21st Century Oboe
Christopher Redgate & the Howarth-Redgate Oboe
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Fellowship background:

The following brief text offers an outline of the aims of the AHRC fellowship.

During the nineteenth century the oboe developed from a simple instrument with only a few keys to the more complex instrument that, in essence, is still used today. These changes were brought about by instrument-makers, oboists and composers (often all three were combined in the one person), in response to perceived limitations in the design of the instrument and developing demands in the music of the period. In the twentieth century this characteristic symbiosis faded, with ramifications for instrument design and performance techniques that have become increasingly pressing in recent decades. This research project proposes to create a new model for collaboration between performer, instrument maker and composer, in order to address current problems in instrumental design, and to equip players to meet the challenges of the demanding repertoire being written for the oboe today.

During the last fifty years a number of major changes have occurred in the way some composers are writing for the instrument. These changes include the development of a wide range of 'extended techniques' (for example, playing beyond the current registral range, multiphonics, and quarter-tones), requiring the use of unorthodox and often exceptionally difficult fingerings. The oboe as it stands was not designed to be used in such a way. There is an urgent need to rethink significantly both the keywork design of the instrument and some areas of oboe technique.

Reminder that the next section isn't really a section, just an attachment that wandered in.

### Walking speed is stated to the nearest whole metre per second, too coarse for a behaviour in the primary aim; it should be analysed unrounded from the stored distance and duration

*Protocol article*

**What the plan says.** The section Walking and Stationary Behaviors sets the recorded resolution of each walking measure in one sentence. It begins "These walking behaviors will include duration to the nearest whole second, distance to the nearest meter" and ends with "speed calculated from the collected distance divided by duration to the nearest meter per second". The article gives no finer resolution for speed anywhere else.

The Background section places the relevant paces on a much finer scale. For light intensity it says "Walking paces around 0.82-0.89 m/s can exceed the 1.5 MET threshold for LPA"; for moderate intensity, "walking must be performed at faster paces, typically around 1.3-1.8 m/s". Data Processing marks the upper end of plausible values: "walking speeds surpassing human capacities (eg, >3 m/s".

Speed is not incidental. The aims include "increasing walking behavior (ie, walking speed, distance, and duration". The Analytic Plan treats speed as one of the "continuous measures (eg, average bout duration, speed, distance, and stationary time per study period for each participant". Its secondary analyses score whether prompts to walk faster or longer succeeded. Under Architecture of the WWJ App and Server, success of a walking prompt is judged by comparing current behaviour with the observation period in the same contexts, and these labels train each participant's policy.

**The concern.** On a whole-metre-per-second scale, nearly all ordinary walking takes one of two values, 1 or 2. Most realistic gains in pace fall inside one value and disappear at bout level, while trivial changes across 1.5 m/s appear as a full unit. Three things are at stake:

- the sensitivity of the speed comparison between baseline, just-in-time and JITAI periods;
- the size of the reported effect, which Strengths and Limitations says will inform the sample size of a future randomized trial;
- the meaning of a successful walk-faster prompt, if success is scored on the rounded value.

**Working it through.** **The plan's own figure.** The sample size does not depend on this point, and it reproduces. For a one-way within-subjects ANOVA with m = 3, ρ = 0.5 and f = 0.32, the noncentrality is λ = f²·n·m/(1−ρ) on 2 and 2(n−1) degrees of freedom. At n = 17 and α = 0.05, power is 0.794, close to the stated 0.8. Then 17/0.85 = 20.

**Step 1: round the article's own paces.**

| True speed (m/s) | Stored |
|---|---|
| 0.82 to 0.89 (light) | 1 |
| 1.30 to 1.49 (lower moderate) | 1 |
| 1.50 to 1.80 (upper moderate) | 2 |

Working in collaboration with composers, the instrument-maker Howarth of London and other oboists, I intend to explore viable options for a redesign of the oboe keywork through the creation of a prototype instrument and through commissioning and premiering new compositions that will demonstrate the outcomes of my research. 

Many of the developments in extended oboe techniques of the last fifty years have found very limited acceptance in the oboe playing community. Much of the music written using these techniques has been identified with the avant-garde and has not been accepted into oboists' standard repertoire. Many performers are therefore missing out on music of great expressive potential, and on opportunities for extending their technical development. More significantly, there is a danger that the oboe repertoire is becoming ossified in an unsustainable 'museum culture'. As part of this project I will work collaboratively with composers to create music in a range of styles and levels of difficulty that, while using extended techniques, is designed to widen the appeal of new experimental oboe music.

A significant portion of the project will be carried out 'in public' through the performing of new works and improvisations, and though holding interactive workshops and seminars. These will climax in the organising of several major events at the Royal Academy of Music, that will include discussion of some of the theoretical issues involved in redesigning the instrument, and of the cultural and aesthetic impact of composing for a changing instrument. All events will be documented as audio-visual recordings, which will form the basis of subsequent journal articles, of presentations on PRIMO (the IMR's e-repository), and of materials on the Academy's website. I will also record two commercial CDs of the new works and live improvisations created as part of the project.